The Bystander: John F. Kennedy and the Struggle for Black Equality
New York: Basic Books, 2006. First Edition, First Printing. Hardcover with Dust Jacket.
No Flaws or Blemishes; Gift Quality. 8vo; 9.5 inches tall; 545 pages with Chapter Notes, Bibliography and Index. Illustrated with b/w photos. First Edition, First Printing.
Fine Hardcover in a Fine Dust Jacket. A New Giftable Book. Item #16111
By focusing on purely symbolic gestures, Kennedy missed crucial opportunities to confront the obstructionist Southern bloc and to enact genuine reform. Kennedy's inertia emboldened white supremacists, and forced discouraged black activists to adopt increasingly militant tactics.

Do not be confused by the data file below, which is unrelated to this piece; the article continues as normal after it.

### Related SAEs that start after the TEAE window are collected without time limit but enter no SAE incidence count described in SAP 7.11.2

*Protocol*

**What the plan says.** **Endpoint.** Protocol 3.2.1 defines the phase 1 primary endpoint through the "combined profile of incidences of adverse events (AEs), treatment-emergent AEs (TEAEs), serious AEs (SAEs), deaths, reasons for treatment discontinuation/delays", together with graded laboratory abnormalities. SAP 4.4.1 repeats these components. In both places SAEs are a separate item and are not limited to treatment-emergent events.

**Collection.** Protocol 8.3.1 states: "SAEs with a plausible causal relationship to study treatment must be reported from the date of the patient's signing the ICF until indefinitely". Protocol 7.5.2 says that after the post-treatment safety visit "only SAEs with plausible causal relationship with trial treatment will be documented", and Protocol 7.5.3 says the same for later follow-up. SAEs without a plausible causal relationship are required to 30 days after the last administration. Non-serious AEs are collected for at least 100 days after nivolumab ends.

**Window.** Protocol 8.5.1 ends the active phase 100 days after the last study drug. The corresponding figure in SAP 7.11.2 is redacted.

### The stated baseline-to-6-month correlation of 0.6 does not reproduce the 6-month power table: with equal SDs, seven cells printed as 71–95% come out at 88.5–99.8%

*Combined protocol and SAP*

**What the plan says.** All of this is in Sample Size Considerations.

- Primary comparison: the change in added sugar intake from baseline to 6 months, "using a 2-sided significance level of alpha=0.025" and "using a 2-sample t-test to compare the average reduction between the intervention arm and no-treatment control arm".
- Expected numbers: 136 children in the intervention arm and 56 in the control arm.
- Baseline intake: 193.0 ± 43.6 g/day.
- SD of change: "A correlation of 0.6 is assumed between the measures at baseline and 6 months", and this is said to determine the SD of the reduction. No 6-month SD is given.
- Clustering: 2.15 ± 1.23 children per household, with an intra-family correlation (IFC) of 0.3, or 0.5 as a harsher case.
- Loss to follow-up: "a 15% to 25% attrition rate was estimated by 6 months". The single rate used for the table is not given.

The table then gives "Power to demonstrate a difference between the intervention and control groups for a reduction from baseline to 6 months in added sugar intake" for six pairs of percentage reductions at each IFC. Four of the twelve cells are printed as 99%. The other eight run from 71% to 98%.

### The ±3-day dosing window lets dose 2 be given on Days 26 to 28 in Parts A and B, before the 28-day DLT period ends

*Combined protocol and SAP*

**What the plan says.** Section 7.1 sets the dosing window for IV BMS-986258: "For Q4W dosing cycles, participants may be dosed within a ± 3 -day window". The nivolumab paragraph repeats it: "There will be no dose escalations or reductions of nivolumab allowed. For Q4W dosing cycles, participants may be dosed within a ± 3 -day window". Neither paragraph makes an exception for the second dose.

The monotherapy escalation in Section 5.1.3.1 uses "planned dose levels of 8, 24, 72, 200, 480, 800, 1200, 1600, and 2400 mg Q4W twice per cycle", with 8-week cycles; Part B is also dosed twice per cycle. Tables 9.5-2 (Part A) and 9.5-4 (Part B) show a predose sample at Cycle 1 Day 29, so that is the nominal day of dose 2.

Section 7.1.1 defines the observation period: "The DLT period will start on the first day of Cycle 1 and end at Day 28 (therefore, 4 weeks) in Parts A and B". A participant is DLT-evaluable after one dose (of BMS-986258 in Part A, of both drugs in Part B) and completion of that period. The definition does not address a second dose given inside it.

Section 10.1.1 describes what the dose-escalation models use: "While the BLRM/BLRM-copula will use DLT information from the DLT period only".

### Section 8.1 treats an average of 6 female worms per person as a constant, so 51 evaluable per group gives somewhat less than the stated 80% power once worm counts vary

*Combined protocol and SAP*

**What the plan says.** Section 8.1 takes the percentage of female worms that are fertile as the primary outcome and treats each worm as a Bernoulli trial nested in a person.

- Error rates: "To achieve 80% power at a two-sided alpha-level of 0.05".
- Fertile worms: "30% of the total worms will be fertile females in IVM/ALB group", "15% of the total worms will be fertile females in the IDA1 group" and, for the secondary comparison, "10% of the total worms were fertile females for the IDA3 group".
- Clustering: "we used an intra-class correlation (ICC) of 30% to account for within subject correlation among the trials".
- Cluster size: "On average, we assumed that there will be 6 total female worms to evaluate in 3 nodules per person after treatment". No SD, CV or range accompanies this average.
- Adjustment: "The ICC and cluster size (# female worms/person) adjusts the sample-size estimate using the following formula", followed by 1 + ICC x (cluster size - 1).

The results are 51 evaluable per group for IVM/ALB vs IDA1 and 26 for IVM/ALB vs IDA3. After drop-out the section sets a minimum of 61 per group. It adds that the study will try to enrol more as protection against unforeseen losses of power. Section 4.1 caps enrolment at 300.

At the outset of his presidency, Kennedy squandered the chance to forge a national consensus on race. For many of his thousand days in office, he remained a bystander as the civil rights battle flared in the streets of America. In the final months of his life, Kennedy could no longer control the rage he had fueled with his erratic handling of this explosive issue.